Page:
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Author Topic: PEI's first freeway segment?  (Read 1448 times)

froggie

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PEI's first freeway segment?
« on: August 14, 2018, 11:20:45 PM »

At least, that's what I'm calling it.

The province is in the process of building a bypass around Cornwall, to be completed later next year.  The bypass will run to the north of Cronwall and tie into the recently completed roundabout at TCH-1/PEI 248 at North River.

I found the EIS for the bypass and it's....interesting.  The way they describe the bypass, it is effectively a freeway segment.  There will be two interchanges along the bypass, a diamond at Cronwall Rd and a trumpet where it ties back into existing TCH-1 near Clyde River.  The remaining cross roads (including PEI 247) will be bridged.  These will be only the 2nd and 3rd interchanges on the island...the trumpet at TCH-1/PEI 1A being the only existing interchange.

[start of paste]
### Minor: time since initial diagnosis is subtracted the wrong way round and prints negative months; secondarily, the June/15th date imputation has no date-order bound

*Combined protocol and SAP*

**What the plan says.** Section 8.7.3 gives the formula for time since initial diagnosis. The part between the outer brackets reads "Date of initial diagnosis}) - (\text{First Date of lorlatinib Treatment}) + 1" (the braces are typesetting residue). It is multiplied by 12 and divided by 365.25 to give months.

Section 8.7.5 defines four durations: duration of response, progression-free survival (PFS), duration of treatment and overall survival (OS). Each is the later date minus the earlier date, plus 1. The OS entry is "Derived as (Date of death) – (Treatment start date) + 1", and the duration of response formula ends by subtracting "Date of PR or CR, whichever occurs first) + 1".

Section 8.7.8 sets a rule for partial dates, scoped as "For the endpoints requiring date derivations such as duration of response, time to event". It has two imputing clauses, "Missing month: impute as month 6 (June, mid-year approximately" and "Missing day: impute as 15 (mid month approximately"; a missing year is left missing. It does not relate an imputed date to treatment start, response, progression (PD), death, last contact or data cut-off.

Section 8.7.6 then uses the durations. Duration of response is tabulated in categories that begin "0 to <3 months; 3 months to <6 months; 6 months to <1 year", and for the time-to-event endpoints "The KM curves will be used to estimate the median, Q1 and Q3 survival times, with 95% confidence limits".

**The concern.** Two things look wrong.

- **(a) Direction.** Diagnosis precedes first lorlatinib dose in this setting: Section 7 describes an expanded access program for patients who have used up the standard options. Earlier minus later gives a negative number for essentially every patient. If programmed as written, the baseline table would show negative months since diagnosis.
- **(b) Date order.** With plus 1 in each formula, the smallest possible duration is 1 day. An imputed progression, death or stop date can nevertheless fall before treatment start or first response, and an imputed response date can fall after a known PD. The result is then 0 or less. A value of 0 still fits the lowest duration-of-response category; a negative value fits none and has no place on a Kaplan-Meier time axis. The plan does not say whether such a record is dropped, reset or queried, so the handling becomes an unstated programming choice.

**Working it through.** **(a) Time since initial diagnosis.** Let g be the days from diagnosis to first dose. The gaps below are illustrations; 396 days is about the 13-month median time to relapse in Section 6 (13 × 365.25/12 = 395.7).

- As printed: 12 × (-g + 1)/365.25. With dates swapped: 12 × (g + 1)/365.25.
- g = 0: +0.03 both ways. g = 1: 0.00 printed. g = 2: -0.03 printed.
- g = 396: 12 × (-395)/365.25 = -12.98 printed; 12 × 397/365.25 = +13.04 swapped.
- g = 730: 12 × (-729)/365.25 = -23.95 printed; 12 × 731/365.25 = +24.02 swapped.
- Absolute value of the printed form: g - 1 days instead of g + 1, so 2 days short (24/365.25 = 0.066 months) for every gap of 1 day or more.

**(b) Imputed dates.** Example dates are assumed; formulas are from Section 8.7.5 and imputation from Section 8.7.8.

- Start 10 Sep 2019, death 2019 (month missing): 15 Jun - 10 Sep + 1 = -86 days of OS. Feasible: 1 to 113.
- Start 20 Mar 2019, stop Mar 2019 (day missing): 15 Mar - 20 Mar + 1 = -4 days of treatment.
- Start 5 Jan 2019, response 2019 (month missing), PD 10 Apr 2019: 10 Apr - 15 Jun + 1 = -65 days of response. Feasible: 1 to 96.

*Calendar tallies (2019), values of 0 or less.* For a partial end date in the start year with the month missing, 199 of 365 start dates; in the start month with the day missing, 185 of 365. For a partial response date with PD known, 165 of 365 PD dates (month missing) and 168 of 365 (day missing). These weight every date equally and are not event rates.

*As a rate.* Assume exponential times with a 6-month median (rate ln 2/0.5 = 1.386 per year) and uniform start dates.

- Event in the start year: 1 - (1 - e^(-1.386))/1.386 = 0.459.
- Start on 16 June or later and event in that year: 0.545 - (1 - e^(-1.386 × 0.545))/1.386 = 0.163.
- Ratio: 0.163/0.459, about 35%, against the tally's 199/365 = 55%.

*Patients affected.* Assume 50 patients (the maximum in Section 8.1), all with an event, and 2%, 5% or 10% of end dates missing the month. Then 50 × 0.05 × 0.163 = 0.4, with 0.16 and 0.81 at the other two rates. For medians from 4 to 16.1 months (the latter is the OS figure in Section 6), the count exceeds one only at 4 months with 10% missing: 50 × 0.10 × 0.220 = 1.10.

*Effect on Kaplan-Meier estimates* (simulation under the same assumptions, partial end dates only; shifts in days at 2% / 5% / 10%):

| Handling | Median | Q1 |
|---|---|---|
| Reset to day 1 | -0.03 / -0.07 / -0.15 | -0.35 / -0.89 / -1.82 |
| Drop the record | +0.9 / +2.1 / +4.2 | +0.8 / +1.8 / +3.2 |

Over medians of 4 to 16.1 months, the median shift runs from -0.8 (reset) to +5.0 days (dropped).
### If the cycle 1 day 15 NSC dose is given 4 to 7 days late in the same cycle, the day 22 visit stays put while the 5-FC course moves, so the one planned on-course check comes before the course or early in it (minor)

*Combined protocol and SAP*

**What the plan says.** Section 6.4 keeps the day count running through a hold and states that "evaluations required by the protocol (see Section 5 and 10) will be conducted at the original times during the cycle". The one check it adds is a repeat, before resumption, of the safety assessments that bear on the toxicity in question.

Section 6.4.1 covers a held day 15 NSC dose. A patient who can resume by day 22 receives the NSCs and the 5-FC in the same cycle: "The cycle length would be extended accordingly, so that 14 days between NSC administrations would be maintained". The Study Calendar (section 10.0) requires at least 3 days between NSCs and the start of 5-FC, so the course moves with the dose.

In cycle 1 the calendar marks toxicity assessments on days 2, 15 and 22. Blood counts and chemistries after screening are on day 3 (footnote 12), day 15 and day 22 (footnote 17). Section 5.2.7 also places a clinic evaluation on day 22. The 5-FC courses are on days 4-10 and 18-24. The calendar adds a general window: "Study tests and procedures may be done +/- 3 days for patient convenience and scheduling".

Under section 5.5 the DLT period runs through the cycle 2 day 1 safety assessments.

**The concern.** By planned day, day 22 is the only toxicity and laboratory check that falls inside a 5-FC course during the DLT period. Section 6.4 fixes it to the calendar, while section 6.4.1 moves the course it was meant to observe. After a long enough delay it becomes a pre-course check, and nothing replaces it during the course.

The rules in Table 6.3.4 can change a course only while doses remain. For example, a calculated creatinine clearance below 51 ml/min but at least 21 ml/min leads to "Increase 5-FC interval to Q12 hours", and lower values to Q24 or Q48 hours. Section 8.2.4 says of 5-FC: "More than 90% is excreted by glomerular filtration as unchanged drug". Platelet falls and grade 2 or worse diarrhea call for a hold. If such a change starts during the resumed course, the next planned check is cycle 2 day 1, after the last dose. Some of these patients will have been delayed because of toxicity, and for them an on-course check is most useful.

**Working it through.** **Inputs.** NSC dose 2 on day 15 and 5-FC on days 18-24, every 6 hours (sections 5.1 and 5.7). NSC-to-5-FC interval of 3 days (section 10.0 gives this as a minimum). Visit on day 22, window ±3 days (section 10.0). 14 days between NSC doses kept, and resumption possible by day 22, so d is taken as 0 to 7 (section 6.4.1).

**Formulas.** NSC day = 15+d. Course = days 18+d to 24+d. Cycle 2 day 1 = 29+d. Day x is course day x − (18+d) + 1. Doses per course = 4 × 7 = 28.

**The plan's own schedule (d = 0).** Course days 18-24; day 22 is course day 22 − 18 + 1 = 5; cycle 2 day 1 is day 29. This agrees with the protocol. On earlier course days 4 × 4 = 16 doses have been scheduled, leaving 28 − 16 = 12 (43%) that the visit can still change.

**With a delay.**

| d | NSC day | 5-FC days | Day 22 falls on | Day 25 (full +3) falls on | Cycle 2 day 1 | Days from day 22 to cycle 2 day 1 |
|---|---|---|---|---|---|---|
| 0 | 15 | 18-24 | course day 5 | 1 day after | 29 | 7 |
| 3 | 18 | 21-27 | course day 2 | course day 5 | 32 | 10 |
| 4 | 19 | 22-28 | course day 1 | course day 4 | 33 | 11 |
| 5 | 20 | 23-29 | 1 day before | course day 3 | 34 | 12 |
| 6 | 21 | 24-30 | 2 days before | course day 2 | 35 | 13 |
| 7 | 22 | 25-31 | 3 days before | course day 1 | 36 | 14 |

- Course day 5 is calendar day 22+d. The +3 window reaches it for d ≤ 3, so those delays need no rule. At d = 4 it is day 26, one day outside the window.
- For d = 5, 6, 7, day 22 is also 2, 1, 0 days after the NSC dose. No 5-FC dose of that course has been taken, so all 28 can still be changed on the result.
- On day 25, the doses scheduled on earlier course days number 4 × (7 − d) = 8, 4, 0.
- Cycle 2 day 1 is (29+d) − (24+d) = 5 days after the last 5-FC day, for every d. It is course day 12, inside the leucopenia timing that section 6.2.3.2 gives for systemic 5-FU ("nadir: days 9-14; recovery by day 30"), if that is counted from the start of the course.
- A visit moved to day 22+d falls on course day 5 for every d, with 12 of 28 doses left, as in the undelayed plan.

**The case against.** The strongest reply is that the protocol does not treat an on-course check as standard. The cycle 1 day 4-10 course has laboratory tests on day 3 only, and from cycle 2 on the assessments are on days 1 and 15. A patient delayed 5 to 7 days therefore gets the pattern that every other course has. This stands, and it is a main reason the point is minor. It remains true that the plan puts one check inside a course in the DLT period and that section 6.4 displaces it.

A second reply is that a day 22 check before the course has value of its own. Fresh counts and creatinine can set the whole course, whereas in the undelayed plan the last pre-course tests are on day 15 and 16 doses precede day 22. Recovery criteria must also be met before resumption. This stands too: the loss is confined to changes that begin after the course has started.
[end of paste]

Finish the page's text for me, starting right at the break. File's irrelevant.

The EIS notes the bypass will be a mix of 2 and 4 lanes but there are no maps or description stating where the transition from 2 to 4 will occur.  So it's possible the bypass will be mostly a Super-2 instead of a full 4-lane freeway.  But it will be fully-controlled access nonetheless.

(H/T yakra for the find)
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Alps

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Re: PEI's first freeway segment?
« Reply #1 on: August 15, 2018, 12:52:20 AM »